This is a tough one. Is it an “all or nothing” URL setup like you typically get with a CMS such as WordPress; ie. you change the settings and they all get hyphens? Changing URL’s should result in a redirect (make sure you 301 redirect old to new URL if you change them to pass search credit!). Some search credit will be lost in a redirect, however, so you’ll need to balance the importance of your existing URL structure & rankings vs the content you plan to publish going forwards. If it’s grown into a large established site, it may… Read more »
Gryph
Guest
Gryph

Hi Alex, could use an opinion here – I have a lengthy name and I’m a bit lost. GryphonTheriaultLoubier.com seems a bit long in the tooth. I currently have g-t-l.com and a couple of others, most variations are available. GryphTL, GryphonTheriault, etc. What do you suggest?

Alex Schenker
Guest
Alex Schenker

Hi Gryph,

I like G-T-L.com. My second pick is GryphTL.com. Like you said, you don’t want readers to misspell the domain and end up somewhere else. You could always house your domain on the lengthy version of what I assume is your full name, since for click-through traffic the spelling won’t matter. Then use an “alias”, or shortened URL in your marketing materials that redirects to the full name. Ie. someone typing in “GryphTL.com” will automatically end up on GryphonTheriaultLoubier.com.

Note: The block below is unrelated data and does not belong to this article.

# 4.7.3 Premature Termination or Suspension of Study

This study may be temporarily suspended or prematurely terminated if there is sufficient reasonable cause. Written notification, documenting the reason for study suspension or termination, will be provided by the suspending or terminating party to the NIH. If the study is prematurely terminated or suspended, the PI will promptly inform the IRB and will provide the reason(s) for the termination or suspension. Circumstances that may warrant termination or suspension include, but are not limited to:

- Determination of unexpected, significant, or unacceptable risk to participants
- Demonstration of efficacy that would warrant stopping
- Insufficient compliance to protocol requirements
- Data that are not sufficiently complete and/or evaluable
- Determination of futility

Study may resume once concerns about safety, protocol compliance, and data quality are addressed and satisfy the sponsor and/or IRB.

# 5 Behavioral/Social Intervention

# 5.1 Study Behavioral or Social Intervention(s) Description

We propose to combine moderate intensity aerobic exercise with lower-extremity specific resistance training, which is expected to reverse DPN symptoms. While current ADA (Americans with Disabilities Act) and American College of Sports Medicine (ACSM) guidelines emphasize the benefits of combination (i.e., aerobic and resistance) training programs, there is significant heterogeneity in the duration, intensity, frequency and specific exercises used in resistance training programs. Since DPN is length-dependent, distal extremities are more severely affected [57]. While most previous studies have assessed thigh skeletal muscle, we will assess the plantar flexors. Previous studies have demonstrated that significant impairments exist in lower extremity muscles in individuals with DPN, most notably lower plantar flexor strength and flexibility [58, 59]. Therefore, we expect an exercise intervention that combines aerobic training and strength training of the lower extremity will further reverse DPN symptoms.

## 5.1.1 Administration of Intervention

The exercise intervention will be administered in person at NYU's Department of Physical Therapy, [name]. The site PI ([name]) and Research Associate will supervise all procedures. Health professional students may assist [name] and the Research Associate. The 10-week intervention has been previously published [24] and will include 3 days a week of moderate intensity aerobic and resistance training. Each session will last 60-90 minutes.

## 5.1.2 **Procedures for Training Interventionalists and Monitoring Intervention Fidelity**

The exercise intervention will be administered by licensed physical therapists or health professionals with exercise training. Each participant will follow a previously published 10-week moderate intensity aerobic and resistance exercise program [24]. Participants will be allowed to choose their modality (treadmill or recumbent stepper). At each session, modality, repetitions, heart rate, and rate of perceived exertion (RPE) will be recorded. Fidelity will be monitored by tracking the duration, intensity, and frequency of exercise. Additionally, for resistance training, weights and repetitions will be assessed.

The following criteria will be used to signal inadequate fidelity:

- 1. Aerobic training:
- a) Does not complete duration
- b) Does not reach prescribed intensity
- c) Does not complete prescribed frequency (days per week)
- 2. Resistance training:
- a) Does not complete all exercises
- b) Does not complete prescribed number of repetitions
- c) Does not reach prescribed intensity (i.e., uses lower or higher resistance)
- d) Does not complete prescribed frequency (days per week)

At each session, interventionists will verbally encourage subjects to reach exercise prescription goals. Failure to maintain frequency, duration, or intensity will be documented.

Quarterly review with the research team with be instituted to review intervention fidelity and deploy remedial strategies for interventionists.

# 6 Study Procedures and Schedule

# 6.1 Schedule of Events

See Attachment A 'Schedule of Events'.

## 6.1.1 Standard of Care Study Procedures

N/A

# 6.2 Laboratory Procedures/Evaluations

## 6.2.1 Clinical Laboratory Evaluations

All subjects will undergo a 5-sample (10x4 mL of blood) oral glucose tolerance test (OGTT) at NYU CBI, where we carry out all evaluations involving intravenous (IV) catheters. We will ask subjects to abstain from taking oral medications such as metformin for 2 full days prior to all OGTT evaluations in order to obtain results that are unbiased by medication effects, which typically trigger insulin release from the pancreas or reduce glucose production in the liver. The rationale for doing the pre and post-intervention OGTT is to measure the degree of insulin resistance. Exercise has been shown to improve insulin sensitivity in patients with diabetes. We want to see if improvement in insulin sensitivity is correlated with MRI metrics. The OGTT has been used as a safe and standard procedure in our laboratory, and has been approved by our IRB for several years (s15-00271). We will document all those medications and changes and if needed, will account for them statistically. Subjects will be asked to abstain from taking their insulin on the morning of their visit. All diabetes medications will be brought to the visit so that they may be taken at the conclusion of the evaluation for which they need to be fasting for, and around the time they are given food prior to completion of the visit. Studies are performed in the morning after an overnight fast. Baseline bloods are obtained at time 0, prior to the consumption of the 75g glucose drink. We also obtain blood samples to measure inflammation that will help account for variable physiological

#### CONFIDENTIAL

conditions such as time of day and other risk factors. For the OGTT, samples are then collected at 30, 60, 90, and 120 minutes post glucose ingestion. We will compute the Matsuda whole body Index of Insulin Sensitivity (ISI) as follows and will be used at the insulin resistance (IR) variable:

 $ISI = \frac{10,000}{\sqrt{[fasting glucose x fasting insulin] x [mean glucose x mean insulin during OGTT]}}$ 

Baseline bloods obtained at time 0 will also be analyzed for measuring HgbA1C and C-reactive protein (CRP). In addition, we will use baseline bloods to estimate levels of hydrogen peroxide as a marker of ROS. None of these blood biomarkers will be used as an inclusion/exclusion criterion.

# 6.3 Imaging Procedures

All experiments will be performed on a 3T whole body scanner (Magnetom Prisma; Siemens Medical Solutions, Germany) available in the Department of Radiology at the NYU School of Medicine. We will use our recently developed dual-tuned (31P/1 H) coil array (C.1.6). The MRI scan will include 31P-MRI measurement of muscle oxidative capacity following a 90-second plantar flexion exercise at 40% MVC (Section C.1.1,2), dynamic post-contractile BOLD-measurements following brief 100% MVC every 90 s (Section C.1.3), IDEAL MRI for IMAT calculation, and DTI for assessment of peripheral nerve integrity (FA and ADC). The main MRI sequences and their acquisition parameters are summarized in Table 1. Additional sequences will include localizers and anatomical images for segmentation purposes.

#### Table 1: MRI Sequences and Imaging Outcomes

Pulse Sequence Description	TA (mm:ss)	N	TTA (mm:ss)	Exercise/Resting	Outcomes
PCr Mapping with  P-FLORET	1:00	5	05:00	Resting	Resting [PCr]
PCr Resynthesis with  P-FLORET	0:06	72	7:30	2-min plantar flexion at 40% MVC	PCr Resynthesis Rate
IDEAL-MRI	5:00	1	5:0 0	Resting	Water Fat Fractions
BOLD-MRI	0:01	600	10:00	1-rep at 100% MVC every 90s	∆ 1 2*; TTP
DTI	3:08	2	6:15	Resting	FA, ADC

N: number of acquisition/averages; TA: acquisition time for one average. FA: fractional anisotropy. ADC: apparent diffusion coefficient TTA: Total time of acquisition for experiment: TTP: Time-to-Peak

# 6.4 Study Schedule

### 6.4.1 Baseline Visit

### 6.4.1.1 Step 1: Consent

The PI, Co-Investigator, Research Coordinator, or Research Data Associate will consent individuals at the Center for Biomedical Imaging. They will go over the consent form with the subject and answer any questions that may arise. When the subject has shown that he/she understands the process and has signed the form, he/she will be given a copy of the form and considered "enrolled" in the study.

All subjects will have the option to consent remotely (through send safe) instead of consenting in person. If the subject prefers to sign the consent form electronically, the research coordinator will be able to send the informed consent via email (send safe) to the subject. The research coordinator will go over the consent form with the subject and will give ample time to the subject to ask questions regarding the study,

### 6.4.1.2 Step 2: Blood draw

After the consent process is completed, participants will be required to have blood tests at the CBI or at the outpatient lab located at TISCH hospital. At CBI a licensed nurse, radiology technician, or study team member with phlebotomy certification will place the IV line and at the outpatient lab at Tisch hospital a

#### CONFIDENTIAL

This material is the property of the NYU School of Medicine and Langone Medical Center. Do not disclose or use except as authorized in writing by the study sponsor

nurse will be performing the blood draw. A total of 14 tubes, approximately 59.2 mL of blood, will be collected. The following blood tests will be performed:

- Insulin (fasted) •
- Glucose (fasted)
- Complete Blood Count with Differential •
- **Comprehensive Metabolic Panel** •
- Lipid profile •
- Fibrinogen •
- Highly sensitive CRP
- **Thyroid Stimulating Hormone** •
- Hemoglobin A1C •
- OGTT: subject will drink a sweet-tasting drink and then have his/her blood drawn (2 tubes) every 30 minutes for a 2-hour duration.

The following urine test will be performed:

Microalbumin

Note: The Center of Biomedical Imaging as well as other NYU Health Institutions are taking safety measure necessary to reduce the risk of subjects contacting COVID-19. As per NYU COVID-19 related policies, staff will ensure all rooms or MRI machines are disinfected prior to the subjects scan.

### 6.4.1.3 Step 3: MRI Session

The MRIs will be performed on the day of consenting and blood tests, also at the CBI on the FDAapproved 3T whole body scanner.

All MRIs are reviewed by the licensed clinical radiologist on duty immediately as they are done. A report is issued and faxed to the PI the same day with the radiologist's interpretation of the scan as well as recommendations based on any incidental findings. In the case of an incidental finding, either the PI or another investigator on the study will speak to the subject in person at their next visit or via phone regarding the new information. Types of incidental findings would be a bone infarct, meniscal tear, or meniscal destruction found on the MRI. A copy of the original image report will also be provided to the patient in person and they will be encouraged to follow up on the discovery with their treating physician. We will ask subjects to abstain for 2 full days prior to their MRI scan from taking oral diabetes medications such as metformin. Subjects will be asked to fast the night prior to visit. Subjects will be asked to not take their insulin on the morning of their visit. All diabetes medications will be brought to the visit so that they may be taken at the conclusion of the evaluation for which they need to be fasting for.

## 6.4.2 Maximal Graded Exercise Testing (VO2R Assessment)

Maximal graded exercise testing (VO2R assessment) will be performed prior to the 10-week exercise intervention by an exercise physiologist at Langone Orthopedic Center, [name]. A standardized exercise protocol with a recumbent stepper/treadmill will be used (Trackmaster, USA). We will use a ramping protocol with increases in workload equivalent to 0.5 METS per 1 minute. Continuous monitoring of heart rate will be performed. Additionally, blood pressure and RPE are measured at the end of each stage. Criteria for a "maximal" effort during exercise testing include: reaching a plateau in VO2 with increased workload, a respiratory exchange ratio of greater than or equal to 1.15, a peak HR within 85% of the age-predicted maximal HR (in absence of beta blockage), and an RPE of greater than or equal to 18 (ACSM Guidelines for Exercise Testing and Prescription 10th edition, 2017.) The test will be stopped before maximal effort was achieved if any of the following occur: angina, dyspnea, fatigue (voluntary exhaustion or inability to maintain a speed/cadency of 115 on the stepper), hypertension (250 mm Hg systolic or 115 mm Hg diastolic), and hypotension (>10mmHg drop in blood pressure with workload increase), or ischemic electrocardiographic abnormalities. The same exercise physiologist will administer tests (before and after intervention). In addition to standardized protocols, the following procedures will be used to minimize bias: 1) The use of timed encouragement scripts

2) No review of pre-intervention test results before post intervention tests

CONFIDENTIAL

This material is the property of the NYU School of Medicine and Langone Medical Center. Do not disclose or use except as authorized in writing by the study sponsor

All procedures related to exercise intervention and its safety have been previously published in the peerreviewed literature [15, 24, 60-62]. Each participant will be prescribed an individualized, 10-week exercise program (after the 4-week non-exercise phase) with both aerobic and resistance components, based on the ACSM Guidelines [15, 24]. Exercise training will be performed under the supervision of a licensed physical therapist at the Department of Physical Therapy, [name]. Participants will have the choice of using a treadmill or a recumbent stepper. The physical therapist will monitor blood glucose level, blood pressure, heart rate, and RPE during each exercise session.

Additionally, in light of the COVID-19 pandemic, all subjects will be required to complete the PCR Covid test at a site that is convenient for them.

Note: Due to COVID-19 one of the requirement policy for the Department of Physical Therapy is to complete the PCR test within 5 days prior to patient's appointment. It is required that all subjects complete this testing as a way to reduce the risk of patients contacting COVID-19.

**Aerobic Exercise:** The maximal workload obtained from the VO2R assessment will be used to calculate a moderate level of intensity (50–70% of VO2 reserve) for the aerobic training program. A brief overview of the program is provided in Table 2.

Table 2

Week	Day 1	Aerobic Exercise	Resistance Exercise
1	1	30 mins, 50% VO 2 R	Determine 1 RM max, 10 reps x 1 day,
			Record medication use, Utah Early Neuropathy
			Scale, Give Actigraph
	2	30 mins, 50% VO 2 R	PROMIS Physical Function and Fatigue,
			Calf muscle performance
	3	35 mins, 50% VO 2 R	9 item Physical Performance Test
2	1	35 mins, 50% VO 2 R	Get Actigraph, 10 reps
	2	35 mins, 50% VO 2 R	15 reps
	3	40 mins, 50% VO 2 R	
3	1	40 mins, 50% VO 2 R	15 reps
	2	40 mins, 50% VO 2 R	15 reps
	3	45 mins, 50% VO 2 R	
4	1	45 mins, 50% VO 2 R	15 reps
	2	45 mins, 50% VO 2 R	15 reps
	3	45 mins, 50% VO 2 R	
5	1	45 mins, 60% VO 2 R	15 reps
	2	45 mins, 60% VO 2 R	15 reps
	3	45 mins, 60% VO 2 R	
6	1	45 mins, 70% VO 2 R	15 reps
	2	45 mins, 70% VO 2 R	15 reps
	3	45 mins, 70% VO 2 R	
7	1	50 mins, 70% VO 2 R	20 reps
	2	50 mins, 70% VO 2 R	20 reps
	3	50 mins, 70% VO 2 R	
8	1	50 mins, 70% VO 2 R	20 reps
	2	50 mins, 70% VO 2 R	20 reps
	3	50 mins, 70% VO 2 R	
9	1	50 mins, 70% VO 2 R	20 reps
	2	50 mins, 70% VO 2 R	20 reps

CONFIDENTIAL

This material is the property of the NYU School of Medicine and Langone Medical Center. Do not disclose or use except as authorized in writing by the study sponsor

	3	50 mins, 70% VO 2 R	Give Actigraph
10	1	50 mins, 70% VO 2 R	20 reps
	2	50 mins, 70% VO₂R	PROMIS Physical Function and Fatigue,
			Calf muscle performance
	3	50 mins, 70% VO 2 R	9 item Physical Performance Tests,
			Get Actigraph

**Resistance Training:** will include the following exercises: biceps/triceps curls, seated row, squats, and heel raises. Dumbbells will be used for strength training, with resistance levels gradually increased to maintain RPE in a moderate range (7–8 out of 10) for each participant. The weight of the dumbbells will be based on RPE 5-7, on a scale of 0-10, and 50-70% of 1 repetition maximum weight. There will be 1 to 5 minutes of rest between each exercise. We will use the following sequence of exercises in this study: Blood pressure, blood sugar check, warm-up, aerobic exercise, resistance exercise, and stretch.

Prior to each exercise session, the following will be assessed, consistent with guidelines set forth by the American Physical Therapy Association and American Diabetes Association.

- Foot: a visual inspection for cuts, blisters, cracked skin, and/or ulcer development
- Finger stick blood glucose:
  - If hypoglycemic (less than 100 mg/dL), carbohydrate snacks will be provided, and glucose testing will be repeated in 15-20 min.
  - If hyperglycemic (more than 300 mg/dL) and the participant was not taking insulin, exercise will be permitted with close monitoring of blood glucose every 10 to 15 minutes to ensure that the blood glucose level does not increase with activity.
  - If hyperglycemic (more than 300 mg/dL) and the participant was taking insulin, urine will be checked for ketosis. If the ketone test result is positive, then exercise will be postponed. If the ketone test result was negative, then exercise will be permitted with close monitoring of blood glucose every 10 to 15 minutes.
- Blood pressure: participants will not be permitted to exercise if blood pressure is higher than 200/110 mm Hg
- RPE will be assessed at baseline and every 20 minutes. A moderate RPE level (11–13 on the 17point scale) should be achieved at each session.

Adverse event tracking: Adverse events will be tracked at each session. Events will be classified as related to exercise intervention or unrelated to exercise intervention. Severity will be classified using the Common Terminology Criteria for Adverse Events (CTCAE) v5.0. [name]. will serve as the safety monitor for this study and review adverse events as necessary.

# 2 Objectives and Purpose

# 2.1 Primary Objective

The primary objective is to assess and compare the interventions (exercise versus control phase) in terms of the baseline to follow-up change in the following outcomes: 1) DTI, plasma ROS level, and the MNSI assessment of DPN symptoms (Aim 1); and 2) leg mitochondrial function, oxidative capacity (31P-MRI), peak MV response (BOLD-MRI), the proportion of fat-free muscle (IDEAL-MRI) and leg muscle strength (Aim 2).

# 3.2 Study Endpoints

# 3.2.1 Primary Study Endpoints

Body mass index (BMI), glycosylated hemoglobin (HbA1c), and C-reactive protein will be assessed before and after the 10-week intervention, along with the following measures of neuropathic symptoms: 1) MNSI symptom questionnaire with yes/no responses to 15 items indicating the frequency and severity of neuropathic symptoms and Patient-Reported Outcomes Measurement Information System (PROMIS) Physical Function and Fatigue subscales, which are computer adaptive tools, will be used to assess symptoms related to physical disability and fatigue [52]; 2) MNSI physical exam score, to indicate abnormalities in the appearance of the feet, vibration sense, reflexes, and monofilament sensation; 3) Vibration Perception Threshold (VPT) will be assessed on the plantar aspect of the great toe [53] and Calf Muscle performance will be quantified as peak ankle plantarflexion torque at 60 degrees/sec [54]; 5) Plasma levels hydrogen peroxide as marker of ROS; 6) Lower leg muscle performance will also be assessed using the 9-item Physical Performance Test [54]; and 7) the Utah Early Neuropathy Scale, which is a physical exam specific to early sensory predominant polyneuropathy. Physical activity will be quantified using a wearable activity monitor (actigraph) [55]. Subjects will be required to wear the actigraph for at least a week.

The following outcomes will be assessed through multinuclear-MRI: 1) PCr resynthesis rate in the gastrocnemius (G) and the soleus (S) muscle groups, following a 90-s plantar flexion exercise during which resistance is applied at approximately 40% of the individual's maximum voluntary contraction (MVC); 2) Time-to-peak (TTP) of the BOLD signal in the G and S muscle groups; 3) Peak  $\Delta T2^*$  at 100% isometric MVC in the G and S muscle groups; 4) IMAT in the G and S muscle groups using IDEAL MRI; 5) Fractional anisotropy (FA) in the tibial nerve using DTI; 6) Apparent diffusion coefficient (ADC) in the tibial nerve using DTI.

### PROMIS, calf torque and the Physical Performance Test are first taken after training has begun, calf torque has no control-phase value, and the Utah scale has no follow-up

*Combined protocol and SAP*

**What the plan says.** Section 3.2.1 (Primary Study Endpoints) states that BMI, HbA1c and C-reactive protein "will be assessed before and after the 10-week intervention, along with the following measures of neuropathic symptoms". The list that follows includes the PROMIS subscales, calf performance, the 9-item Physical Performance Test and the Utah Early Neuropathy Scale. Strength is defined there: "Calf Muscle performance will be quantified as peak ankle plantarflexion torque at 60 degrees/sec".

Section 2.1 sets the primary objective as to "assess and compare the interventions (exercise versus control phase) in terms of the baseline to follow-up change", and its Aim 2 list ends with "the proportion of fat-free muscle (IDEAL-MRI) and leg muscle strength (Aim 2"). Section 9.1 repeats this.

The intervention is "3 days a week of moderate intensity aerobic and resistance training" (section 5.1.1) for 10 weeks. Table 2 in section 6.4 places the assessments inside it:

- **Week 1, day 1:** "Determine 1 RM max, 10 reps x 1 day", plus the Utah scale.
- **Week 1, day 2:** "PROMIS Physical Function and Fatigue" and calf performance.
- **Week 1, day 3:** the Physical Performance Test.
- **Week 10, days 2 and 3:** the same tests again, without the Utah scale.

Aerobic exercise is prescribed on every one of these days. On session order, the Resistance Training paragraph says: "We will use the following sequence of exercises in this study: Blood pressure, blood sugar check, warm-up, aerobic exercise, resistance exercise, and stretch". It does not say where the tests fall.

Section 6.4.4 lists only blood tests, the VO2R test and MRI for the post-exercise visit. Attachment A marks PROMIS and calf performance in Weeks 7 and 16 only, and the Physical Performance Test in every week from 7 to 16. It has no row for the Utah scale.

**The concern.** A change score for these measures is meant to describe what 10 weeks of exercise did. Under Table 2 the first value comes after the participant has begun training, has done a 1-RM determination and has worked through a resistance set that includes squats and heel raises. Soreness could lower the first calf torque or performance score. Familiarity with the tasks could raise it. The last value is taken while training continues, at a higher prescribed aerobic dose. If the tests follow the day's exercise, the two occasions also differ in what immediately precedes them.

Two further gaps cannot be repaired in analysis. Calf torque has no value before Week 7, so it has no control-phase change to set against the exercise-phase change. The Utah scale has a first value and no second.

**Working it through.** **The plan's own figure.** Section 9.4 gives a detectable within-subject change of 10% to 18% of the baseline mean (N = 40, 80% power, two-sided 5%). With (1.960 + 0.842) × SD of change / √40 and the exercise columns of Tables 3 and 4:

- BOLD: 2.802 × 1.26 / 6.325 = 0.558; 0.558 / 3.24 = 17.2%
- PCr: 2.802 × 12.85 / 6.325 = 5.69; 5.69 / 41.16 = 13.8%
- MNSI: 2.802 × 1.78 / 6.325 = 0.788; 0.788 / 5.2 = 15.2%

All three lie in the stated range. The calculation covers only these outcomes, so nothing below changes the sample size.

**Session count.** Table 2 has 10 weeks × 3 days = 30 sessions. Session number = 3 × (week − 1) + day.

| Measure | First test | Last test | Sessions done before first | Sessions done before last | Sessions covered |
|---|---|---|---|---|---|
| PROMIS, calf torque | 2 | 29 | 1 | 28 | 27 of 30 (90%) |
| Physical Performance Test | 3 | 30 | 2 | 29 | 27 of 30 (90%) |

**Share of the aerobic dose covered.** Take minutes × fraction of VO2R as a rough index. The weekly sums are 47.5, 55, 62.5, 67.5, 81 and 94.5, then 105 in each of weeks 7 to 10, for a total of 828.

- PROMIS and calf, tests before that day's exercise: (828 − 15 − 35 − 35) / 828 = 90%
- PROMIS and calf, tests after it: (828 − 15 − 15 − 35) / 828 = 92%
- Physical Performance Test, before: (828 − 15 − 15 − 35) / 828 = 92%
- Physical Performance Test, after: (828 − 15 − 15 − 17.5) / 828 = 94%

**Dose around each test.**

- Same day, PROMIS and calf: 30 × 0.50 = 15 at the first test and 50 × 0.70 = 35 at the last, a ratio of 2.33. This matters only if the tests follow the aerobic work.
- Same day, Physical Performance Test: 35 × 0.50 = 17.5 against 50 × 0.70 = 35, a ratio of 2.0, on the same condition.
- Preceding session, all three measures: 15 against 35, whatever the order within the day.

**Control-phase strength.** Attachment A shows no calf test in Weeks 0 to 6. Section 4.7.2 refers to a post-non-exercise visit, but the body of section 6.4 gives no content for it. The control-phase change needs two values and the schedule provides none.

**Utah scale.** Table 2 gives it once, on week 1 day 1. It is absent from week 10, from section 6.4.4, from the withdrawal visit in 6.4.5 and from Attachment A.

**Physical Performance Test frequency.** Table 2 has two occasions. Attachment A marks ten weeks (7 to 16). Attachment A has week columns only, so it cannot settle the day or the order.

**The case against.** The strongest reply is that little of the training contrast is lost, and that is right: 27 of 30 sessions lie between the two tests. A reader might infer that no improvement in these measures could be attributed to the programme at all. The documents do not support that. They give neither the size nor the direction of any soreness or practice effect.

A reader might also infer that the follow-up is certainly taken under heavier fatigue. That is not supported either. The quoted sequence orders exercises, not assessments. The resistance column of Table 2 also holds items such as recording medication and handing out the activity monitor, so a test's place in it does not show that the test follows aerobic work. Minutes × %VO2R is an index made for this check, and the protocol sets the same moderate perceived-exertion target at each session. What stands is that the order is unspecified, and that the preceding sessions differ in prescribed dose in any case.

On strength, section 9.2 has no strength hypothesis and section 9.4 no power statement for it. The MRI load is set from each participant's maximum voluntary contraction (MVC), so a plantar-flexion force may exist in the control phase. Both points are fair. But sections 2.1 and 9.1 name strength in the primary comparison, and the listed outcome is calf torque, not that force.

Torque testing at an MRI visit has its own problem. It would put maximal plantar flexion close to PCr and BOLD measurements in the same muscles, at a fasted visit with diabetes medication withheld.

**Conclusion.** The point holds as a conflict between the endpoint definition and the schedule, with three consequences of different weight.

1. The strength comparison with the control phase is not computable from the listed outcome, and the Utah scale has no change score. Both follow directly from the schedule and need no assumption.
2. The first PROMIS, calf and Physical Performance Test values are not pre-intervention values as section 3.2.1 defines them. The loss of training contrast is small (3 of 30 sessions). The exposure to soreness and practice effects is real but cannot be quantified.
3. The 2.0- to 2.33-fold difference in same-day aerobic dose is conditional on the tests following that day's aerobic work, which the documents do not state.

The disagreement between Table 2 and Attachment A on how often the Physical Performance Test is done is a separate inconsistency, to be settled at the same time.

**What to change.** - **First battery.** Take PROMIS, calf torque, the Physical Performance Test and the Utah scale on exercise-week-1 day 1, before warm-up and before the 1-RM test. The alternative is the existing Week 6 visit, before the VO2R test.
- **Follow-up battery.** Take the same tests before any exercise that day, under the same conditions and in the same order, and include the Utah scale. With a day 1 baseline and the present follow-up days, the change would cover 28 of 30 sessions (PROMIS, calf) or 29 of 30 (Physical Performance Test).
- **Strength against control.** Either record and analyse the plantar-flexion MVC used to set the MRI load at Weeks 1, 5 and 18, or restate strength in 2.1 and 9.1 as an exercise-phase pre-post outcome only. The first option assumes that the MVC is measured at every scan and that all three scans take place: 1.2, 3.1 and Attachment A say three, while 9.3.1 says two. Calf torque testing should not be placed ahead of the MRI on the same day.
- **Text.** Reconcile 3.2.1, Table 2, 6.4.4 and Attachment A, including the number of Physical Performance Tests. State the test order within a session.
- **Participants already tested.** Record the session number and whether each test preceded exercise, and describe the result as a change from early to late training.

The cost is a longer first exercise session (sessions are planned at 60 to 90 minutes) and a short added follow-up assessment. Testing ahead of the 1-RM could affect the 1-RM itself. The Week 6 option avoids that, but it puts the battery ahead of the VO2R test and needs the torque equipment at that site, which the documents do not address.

Eco Erin
Guest
Eco Erin

Thanks for the great article. I would like to use smslife.com, but it is already taken (It is available for purchase, but it is way out of my price range). I have the option of using thesmslife.com or sms-life.com. I am leaning towards the hyphen because it seems easier to market and sticks in the customers head. What is your opinion?

Alex Schenker
Guest
Alex Schenker

Hi Eco,

I agree with you, I would go with the hyphenated version – it looks cleaner. And don’t forget that domain prices can typically be negotiated down significantly.

ohmypony
Guest
ohmypony